Case Study Analyses of Royal Roads Student Research

Royal Roads University (RRU) has a mission to teach and create research that contributes to transformation; transformation in our students and transformation in the world. Low disciplinary boundaries, strong blended academic and professional experience, linkages among faculty and students, as well as a deliberate focus on solution-oriented research, situates RRU well to address real-world problems.

Purpose: To improve the way universities teach and support problem-focused research.

 

Question: To what extent do Royal Roads University graduate research projects contribute to social change? What are the main impact pathways?

 

Method:

We conduct participatory project evaluations using a Theory of Change to model the research process and its intended outcomes, and apply the TDR QAF tool to characterize project design and implementation.

 

Case Studies: 

 

Truth-Telling Project Evaluation (Doctor of Social Sciences)

Over the past two decades, Northern Uganda’s armed conflict between the Lord’s Resistance Army and the Government of Uganda is estimated to have affected over 100,000 young people. The research applied participatory action research (PAR) with young people in northern Uganda, aged 11 to 23, who were formerly abducted (FA), internally displaced (ID), born in captivity (BIC), and/or disabled by the war (DBW) to explore young people’s perspectives on post-conflict truth telling, identify emergent changes resulting from the research, and propose a new model of meaningful and ethical engagement of young people in post-conflict truth telling.

The research expected to contribute to change through five interconnected impact pathways:

  1. Empowerment of young people
  2. National and intergovernmental policy
  3. Organizational capacity and practice
  4. Research agendas
  5. Professional development of the research team

 

Philanthropic Development Aid Project Evaluation (Doctor of Social Sciences)

The research aimed to uncover recipient (end-users, organizations) perceptions of philanthropic development aid (PDA) in Moshi, Tanzania. The research intended to influence PDA to become learning-oriented in order to more effectively empower communities for sustainable development. Through literature review, observation, interviews, and networking, the researcher gained insights into the role of PDA in the development sector, connections between PDA and tourism, organizational characteristics of PDA in Moshi, and lessons on ‘thriving’ versus ‘floundering’ organizations.

The research expected to contribute to change through three interconnected impact pathways:

  1. Organizational development
  2. Academic
  3. Personal/professional development 

Sanitation in the Niger Delta Project Evaluation (Doctor of Social Sciences)

The research aimed to discover how adoption of sustainable sanitation could be improved in riverine communities of the Niger Delta by identifying the current water, sanitation, and hygiene (WASH) practices, attitudes, and beliefs; what sanitation technologies are already used in riverine communities; what technologies would be appropriate to the delta’s geography; and what barriers must be addressed to sustainably improve sanitation. By engaging two Niger Delta communities, local WASH practitioners, community-based organizations (CBO), state and local government WASH actors, the research intended to better understand why the sanitation situation was so poor, increase communities’ and WASH practitioners’ development capacity and agency, and provide communities with hope for prosperity.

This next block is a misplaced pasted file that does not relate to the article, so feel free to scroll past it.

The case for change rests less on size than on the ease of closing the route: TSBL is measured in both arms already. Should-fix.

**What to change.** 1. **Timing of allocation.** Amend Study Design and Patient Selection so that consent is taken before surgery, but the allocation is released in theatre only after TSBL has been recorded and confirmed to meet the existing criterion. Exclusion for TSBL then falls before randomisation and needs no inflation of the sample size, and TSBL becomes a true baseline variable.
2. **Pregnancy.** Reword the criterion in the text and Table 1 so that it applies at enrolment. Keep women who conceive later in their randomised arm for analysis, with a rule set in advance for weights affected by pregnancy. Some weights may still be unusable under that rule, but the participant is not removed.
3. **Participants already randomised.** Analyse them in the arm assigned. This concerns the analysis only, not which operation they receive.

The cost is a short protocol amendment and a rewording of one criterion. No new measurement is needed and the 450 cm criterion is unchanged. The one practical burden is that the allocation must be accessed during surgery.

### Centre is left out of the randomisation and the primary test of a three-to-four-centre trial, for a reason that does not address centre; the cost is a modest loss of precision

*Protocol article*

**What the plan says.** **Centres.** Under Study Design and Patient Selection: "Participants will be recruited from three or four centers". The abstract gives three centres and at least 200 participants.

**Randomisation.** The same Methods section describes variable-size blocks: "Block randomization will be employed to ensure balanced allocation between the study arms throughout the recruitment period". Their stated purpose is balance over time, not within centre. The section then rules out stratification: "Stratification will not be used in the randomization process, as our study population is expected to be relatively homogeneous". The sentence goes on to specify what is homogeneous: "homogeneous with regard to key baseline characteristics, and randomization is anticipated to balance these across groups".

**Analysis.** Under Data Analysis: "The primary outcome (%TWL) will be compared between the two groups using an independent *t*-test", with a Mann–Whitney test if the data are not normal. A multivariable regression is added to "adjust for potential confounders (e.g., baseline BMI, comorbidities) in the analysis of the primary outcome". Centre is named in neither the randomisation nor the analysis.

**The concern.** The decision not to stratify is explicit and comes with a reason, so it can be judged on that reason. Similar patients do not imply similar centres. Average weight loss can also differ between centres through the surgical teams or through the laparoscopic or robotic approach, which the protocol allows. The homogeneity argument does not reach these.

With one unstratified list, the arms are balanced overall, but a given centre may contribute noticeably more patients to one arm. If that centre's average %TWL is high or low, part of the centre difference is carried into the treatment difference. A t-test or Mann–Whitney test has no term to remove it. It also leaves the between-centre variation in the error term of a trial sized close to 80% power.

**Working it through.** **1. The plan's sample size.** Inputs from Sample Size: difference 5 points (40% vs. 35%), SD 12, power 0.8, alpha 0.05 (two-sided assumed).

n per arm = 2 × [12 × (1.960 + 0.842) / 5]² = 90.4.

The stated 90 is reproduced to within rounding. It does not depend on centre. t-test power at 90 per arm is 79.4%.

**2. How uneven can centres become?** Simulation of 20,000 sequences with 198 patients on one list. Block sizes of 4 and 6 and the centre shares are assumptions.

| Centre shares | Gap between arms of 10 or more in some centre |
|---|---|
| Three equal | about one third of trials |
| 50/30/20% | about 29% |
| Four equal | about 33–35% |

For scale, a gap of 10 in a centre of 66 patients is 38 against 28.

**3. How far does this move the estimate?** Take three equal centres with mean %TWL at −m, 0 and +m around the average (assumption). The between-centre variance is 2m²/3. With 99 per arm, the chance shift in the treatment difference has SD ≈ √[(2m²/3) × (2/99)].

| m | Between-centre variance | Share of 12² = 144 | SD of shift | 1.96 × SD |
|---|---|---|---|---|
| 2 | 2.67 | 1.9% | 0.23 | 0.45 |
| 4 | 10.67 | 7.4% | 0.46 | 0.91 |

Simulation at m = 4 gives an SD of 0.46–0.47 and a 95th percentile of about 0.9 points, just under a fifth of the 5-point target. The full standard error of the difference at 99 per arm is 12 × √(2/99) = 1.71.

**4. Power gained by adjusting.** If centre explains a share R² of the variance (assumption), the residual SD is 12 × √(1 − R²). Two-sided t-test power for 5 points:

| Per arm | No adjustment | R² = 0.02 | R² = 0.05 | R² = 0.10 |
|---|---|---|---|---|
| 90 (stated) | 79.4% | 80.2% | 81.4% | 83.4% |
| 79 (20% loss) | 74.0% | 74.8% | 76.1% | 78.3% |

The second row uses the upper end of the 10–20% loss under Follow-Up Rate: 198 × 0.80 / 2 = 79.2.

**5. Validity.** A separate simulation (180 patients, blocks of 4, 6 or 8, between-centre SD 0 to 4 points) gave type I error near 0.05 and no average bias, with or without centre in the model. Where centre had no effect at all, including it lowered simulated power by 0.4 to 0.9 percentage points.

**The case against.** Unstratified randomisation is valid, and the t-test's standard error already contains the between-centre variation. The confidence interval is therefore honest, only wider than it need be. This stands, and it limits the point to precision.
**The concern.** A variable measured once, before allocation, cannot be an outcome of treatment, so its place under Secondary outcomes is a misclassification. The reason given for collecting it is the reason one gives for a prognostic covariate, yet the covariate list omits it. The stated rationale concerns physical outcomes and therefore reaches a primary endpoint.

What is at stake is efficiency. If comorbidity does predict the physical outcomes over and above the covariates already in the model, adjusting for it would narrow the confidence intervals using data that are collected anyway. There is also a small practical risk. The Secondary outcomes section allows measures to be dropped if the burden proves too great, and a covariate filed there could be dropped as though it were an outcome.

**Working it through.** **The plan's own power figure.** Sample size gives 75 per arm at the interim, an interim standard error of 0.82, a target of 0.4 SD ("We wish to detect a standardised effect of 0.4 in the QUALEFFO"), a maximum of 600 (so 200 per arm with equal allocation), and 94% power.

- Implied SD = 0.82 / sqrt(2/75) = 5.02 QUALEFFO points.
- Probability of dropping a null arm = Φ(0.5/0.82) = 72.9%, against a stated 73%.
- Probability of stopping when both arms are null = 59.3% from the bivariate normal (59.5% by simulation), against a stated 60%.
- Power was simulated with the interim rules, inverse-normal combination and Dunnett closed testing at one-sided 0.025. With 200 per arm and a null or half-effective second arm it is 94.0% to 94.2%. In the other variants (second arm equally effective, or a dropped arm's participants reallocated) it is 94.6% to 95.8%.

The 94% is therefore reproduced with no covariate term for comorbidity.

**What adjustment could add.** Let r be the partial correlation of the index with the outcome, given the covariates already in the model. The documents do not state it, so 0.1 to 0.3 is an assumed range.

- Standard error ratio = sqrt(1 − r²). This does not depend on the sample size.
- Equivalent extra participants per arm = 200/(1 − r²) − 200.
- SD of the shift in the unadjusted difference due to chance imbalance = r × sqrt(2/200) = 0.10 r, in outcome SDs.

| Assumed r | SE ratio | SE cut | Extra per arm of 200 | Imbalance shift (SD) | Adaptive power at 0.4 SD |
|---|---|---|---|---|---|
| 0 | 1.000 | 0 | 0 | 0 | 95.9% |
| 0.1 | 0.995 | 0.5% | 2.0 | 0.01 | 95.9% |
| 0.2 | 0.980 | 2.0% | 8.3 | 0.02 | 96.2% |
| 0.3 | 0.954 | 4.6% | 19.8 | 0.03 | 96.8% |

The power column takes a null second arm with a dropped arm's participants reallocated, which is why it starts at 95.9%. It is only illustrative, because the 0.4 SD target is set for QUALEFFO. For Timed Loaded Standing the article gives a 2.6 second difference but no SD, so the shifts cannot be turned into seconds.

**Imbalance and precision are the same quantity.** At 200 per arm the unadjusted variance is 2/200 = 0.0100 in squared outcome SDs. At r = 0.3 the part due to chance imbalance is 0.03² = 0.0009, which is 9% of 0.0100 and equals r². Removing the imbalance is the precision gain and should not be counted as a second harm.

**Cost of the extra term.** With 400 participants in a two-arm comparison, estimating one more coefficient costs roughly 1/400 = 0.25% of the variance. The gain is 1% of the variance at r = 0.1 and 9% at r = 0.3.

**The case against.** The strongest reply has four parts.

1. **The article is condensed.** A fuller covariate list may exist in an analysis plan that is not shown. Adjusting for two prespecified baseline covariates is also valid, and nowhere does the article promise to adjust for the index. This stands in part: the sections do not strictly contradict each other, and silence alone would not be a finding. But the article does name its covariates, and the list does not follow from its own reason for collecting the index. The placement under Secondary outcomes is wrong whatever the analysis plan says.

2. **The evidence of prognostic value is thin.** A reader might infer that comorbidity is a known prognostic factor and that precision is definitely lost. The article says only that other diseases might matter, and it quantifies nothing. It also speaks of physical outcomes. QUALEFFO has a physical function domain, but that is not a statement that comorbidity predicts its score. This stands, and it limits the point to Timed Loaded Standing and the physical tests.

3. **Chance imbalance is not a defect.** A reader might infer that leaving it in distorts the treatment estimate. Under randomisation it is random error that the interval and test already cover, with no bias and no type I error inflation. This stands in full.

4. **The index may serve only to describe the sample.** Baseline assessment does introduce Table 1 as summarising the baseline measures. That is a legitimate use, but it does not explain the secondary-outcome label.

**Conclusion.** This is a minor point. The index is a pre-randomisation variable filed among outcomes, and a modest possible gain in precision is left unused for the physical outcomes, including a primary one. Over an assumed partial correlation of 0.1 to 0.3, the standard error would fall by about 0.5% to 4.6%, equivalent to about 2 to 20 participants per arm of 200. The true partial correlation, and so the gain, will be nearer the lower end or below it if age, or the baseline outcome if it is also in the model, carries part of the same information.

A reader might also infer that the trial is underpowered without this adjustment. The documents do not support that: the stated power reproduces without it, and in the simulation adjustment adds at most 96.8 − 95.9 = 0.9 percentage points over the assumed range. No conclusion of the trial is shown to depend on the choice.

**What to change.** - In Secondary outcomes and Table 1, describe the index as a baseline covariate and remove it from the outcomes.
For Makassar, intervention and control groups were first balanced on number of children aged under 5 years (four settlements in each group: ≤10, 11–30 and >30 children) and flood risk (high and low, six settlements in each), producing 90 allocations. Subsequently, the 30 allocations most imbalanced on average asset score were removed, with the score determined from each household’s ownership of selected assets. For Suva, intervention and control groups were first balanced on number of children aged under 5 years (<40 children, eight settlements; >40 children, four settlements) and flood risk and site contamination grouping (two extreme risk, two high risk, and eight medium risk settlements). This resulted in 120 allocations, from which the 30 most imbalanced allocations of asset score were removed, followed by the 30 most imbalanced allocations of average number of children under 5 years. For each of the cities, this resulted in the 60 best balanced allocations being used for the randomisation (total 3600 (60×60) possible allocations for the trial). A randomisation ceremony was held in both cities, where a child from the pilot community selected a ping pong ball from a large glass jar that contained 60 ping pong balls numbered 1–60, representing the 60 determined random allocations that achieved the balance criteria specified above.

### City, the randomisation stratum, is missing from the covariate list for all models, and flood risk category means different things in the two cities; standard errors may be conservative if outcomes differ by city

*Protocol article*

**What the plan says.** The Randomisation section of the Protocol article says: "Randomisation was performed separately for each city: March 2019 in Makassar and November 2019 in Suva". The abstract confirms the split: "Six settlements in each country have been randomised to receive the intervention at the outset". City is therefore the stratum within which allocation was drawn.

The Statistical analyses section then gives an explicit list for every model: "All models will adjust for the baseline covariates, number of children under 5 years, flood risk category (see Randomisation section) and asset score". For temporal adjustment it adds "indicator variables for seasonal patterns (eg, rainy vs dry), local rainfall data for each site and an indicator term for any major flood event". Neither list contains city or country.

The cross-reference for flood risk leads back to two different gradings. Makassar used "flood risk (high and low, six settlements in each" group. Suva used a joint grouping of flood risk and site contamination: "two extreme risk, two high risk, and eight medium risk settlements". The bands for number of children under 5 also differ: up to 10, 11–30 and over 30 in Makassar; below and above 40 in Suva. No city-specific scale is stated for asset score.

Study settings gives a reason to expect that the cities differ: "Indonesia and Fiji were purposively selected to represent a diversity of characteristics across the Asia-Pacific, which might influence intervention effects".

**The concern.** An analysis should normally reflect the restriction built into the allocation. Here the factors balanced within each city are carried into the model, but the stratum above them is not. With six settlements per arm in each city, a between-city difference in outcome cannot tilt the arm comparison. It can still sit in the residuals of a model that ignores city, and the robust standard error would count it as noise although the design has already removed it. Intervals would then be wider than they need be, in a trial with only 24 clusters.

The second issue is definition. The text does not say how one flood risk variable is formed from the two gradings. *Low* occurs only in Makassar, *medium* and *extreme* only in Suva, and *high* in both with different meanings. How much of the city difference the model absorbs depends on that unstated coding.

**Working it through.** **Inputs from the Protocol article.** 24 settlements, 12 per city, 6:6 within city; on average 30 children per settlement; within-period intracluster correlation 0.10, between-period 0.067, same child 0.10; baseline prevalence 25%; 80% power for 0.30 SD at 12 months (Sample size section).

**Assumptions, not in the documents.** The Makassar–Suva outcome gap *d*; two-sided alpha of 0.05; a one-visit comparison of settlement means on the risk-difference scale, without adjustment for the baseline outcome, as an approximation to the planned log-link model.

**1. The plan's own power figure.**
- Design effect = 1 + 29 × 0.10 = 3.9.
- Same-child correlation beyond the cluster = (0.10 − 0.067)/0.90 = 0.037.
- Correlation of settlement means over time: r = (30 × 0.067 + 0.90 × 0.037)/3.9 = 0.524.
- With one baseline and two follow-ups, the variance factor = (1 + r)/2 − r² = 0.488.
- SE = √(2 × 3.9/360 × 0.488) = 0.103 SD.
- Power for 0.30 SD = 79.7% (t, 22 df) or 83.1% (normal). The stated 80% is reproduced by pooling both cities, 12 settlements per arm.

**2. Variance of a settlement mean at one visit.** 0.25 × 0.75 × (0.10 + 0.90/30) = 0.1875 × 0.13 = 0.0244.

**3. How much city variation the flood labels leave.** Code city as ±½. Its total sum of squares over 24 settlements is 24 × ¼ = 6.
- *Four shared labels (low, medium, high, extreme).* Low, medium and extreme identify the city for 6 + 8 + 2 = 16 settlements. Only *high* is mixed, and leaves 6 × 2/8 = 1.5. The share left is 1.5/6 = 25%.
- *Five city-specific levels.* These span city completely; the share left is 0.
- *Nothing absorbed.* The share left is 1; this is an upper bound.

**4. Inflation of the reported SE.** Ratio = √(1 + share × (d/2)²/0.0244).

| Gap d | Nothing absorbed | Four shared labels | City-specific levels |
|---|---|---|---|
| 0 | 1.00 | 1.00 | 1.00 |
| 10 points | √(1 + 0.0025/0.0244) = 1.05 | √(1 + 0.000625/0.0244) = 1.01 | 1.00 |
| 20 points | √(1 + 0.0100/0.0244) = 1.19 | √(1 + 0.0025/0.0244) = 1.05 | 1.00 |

The research expected to contribute to change through three interconnected impact pathways:

  1. Government policy and practice
  2. WASH sector and community development 
  3. Professional development 

Gender in Leadership in Wildland Fire Project Evaluation (Master of Arts in Leadership)

The research aimed to discover and document attitudes and experiences regarding gender discrimination and sexual harassment within the British Columbia Wildfire Service (BCWS). The research intended to create positive change by enabling an open space for dialogue about gender at BCWS from multiple perspectives; utilise this conversation as the foundation for gender responsive leadership to emerge in the organization; and share this experience of proactive organizational learning to influence positive change in the broader wildland fire community. Through directly engaging BCWS and members of the organization within research activities, the researcher aimed to address the dissonance between academic knowledge and practitioner awareness of gender discrimination and organizational culture.

The research expected to contribute to change through three interconnected impact pathways:

  1. Discourse guiding organizational practice
  2. Personal/professional development
  3. Academic 

Certification of Airport Security Project Evaluation (Master of Arts in Leadership)

The research examined possible strategies for the certification of Learning and Performance Advisors (LPAs) at the Canadian Air Transport Security Authority (CATSA). As national consistency and procedural accuracy are important to the level of security offered in Canada’s airports, it is important for CATSA to demonstrate that LPAs stay current with changing policies and procedures. Through consultation with LPAs and other internal stakeholders, the study explored new ways to help achieve CATSA’s vision of corporate and operational expertise in a time of growth and diversification.

The research expected to contribute to change through three interconnected impact pathways:

  1. Capacity-building of LPAs
  2. Organizational development
  3. Personal/professional development

Truth-Telling Project

Philanthropic Development Aid Project

Sanitation in the Niger Delta Project

Gender in Leadership in Wildland Fire Project

Certification of Airport Security Project